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Educational Luncheon & Board Meeting

March 10 @ 12:00 pm


Come see OTA’s new offices at our March Educational Luncheon and Board Meeting.  


12:00 – 1:30 p.m. Educational Luncheon • Cost: $30.00
1:30 -3:30 p.m. Board Meeting

Educational Luncheon Topic
Tourism Improvement Districts: Are They a Possibility for Your Area?

Presented by Nichole Farley, Account Manager, Civitas

Tourism improvement districts go by many names – tourism business improvement district, tourism marketing district, even hotel marketing district. But no matter its called, a tourism improvement district is a revolutionary way to fund destination marketing programs. In recent years, the tourism improvement district model has evolved from hotel districts, to restaurant districts, to winery and brewery districts.

Civitas is a full-service firm specializing tourism improvement districts. Whether you have one and need help, would like to create one, or are just curious – feel free to contact us to learn more today.

Tourism Improvement Districts

Each year, more than 150 tourism improvement districts throughout the United States raise nearly $3 million for destination marketing. These districts usually include all hotels in a city or county (or in some cases, multiple cities and the county). They place a charge on all hotels, which is typically a percentage of room night sales or a fixed dollar amount per night. Rates are usually 1-2 percent or dollars per night, but can be as high as 4-5 percent or dollars per night.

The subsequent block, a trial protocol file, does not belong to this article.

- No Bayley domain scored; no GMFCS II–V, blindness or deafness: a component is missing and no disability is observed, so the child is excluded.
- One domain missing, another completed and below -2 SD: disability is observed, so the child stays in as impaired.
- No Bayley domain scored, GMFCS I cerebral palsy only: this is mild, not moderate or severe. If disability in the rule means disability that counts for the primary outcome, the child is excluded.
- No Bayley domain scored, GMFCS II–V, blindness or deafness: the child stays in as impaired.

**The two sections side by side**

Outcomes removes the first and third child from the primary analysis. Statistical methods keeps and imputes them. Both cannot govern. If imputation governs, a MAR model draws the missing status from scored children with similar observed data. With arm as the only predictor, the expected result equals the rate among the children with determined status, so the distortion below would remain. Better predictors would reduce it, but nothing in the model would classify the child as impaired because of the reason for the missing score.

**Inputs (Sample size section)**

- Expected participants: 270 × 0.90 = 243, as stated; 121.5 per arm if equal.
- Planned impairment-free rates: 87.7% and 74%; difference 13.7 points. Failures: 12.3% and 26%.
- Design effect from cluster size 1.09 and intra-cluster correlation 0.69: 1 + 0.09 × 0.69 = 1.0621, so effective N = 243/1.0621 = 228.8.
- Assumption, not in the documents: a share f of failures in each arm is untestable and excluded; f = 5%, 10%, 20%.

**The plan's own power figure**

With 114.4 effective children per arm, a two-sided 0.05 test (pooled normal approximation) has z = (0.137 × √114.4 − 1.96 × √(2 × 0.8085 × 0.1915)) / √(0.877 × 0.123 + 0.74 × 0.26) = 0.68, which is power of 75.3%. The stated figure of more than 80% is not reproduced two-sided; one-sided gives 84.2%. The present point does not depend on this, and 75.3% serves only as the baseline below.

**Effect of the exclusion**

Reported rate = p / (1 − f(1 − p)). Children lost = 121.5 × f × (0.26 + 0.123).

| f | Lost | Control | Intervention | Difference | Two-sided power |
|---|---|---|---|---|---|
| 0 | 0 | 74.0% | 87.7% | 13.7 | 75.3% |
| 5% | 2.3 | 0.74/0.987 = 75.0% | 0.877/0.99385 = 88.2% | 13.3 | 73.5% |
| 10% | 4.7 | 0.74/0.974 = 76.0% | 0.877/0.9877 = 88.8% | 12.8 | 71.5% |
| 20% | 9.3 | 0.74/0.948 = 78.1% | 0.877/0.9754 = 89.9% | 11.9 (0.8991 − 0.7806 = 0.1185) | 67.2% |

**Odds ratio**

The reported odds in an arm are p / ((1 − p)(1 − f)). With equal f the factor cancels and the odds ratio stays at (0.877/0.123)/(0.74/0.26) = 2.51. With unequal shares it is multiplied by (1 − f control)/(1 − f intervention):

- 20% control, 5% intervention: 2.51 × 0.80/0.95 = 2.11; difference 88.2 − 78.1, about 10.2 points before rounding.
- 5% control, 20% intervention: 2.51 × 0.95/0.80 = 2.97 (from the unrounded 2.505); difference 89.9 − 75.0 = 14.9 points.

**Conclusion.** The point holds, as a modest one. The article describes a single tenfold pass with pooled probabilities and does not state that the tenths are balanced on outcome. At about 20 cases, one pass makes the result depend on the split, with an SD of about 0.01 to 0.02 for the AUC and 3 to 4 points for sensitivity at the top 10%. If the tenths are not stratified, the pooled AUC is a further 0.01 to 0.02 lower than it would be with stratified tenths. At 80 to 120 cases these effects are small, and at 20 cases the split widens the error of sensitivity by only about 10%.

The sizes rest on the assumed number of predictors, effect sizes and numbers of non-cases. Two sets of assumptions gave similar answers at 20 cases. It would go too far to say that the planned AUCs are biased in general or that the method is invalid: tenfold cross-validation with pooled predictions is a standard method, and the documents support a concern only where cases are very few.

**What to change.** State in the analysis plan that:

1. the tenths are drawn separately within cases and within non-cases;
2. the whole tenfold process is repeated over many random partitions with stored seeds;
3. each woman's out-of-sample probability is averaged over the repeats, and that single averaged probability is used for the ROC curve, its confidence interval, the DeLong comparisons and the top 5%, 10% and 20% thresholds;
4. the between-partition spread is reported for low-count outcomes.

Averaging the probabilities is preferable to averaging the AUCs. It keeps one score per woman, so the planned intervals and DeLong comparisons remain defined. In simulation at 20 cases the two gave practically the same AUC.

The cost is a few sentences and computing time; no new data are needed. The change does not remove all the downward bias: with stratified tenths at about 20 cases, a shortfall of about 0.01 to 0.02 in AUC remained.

The charge is usually passed on to the customer and funds raised are typically collected by the local government in the same manner as bed taxes. However, unlike bed taxes they cannot be spent on general programs by the local government. Instead, they are directed to a destination marketing organization, and must be used on programs that put more heads in beds.

The services funded by a tourism improvement district typically include marketing, sales, promotions, website and Internet presence, and group sales. Sometimes, they even include capital improvements or other projects designed to make the destination more appealing to potential visitors.

The term of a tourism improvement district varies. It can be an annual levy, a 5-10 year term, or even longer in some places. A 2016 survey of tourism districts revealed that the majority of districts took between 6-12 months to form.

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Join us for lunch and stay for the board meeting!

Register Now!


March 10
12:00 pm
Event Categories:


Molly Hunter


Ohio Travel Association
1801 Watermark Dr, Ste 375
Columbus, OH 43215 United States
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